I feel like I've worked hard on these weeds over the last 5 years by growing different crops and trying different agronomic practices. Here's what I've done/will do to try and reduce the foxtail, which
is prevalent in about 1/2 of the field - Grew clover/oats, sorghum sudan,
tillage radish; chisel plow end rows, put in a grass waterway to help with drainage, spread lime to raise the pH. I did what I thought was a
perfect job of tine weeding this year. Almost all the weeds are in the
row, so evidently I didn't.
I'm guessing that there is at least a 10 bushel/acre hit to my
yield, due in large part to weeds. I'll move on. Next year this ground
will be in (spring) wheat, underseeded with red clover.
Run hard! I have had worse to combine. Through time, foxtail will
disappear, as you learn to not encourage it. For me, it LOVES
compaction, low pH, working ground wet, soil crusting, and planting too
early in cool weather! The combine will eat it like candy and next year
is a new start🙂!
As the combine (a Deere 9560sts w/625F head) is new to me, I'm still working
out the settings to try and get the best grain sample. The interaction
of the head with the concaves, rotor, fan, chaffer, and seives in the combine is
We've always known that the end rows were compacted. Seeing how the foxtail, which likes wet, compact soil, thrives there makes the problem easy to see. This is an ongoing issue with at least half of our
ground. All the heavy equipment turning around over the decades has had an impact. [punny, no?] With conventional/chemical, the herbicide would knock back the
foxtail so that the beans would have a chance to get ahead of the weeds. Even if they grew poorly there, they had a chance. Now that it's organic,
I'll have to do something different. It's been suggested that I put it in hay/grass. I could have it mowed off/hayed by a neighbor,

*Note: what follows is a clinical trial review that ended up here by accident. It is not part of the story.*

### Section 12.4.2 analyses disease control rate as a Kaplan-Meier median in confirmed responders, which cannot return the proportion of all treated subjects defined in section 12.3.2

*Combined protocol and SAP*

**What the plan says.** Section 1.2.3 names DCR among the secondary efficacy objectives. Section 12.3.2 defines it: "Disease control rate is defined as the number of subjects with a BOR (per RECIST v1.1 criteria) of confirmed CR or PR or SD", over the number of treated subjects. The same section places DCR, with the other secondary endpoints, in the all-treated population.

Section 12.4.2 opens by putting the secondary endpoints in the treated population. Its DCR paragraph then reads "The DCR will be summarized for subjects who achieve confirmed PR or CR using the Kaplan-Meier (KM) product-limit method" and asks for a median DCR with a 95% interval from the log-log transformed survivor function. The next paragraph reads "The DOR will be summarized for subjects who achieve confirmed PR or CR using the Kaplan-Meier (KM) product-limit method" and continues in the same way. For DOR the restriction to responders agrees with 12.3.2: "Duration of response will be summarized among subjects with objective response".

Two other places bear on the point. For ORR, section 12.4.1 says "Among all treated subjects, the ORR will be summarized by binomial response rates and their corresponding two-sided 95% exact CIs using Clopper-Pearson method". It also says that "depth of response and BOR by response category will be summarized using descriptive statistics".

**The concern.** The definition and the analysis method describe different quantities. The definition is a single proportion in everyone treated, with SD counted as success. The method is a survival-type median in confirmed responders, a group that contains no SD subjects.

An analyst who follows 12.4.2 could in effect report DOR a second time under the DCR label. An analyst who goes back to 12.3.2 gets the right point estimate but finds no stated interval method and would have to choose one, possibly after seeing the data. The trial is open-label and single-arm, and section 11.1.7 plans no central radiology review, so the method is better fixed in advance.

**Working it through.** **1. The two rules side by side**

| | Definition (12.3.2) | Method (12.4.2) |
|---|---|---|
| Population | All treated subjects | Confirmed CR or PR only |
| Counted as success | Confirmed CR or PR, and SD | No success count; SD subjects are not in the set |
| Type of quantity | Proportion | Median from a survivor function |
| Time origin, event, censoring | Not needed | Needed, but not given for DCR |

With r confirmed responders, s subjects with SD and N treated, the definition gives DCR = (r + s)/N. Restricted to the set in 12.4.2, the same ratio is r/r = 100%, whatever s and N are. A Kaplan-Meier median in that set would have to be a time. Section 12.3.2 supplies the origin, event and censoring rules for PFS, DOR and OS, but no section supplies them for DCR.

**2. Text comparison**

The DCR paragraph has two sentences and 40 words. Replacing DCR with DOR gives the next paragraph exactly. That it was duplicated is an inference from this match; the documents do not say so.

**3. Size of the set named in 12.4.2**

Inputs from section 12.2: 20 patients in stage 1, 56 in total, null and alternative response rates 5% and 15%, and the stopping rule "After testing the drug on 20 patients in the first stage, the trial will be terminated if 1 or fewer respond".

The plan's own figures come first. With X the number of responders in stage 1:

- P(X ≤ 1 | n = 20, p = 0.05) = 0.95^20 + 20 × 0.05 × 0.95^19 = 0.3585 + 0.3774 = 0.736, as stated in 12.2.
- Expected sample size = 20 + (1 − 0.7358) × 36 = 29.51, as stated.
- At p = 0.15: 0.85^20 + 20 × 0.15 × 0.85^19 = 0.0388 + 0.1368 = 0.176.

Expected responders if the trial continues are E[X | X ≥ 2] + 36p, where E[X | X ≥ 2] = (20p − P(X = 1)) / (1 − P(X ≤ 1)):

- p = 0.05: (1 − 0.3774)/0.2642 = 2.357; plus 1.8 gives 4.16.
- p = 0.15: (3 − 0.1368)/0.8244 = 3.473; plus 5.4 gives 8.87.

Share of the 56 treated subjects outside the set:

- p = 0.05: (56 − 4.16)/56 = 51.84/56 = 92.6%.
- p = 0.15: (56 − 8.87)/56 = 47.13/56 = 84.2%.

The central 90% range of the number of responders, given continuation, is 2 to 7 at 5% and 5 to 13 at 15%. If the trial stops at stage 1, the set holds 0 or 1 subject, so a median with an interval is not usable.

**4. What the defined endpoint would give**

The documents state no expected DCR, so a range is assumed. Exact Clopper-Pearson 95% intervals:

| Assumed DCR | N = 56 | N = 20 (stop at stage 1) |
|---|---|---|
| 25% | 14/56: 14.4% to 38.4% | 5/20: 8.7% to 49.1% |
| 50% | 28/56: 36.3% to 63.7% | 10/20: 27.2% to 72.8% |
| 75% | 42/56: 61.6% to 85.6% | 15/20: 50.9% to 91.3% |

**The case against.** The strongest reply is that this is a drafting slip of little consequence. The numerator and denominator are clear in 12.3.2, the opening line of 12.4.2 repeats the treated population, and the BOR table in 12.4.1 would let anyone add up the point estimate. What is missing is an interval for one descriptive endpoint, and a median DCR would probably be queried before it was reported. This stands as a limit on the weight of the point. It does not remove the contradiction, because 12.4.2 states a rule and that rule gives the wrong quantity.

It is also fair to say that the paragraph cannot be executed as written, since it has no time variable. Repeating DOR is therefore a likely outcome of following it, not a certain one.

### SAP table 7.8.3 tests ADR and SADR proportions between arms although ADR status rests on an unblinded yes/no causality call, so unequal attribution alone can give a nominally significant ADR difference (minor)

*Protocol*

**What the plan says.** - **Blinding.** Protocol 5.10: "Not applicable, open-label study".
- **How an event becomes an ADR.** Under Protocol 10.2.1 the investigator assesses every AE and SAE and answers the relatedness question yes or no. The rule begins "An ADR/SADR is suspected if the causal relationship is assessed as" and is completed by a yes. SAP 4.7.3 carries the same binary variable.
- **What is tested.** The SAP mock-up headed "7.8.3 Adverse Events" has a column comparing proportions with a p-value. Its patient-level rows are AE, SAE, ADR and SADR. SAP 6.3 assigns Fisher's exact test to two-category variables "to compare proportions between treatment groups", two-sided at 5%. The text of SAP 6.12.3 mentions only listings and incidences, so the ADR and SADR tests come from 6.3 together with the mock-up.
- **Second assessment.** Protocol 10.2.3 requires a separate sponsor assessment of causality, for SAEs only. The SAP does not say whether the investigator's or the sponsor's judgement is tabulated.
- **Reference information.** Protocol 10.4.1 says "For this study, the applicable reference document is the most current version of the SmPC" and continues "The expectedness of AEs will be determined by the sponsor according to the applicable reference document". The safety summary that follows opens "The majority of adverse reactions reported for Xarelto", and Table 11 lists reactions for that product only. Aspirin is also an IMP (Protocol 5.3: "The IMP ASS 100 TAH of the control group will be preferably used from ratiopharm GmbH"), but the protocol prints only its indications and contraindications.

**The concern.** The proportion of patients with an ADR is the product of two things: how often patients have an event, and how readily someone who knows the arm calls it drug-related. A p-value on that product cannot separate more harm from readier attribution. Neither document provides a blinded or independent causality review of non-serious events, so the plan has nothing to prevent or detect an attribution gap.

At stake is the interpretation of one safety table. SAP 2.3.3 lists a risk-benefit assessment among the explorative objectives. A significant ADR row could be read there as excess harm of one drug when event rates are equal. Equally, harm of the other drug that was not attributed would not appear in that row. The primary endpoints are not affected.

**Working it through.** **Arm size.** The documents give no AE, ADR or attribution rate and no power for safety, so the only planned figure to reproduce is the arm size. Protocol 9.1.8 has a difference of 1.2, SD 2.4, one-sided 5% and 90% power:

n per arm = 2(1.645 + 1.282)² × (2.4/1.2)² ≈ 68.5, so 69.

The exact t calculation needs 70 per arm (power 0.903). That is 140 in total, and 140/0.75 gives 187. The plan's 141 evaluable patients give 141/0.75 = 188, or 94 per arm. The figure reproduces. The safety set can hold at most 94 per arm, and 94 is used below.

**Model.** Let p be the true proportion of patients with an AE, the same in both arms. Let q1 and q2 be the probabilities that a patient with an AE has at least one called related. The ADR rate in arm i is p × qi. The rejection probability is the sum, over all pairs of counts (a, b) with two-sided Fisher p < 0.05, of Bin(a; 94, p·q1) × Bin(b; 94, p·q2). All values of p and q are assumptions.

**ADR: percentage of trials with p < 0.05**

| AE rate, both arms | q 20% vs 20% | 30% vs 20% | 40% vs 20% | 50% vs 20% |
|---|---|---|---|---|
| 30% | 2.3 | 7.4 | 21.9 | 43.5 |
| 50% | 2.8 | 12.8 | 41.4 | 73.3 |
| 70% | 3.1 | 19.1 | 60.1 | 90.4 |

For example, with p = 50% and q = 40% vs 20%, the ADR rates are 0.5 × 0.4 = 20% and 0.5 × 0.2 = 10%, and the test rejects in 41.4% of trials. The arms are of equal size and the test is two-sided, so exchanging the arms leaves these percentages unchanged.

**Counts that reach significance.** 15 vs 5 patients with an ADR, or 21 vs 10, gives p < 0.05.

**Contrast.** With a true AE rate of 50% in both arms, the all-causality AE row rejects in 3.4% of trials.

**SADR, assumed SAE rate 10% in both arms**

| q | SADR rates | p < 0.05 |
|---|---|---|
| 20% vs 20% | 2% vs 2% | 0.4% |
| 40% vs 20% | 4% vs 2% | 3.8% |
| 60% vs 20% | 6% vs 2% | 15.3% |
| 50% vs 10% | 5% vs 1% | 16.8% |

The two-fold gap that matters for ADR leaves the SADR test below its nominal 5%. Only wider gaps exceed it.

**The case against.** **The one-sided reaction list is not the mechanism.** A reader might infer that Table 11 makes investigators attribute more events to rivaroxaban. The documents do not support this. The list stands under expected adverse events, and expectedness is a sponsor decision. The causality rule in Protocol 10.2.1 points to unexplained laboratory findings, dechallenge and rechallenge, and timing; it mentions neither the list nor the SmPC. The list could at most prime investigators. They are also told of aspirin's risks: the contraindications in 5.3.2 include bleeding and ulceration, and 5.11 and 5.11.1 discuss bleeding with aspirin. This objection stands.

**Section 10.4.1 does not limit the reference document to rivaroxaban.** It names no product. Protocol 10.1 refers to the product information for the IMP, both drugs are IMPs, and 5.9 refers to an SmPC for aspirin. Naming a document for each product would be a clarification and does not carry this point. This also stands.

but not all the end rows are accessible without going through the cash
Once all the beans are off we'll chisel plow the end rows to try and "open them up". Next year the bean ground will be in wheat, underseeded with red clover. I might leave the clover in the end rows for a couple of years, hoping that its roots can break up some more of the compacted ground.
This slick animation shows how the crop flows through the combine.
It rained last night, so we'll have to wait a couple of days before going back to combine the remaining 60 acres of beans. In the meantime I'm trying to get some turkey litter to spread (at 2 tons/acre or a little less than 200 tons total) on the soybean residue for next years wheat. Time for coffee and phone calls.
Hopefully in a few days we'll be combining. It's a 2007 Deere 9560 STS with a 625F head and this will be the first time I've used it . It's the nicest piece of equipment that I have.
(click on any picture to make it bigger)
There's a problem with calibrating the header, a Deere technician is coming out tomorrow to help fix it, and I still need to get the Crary Air System (the large black duct that runs across the front of the head) hooked up and working.
Dad/Gramps and I have been spending a lot of time getting everything ready.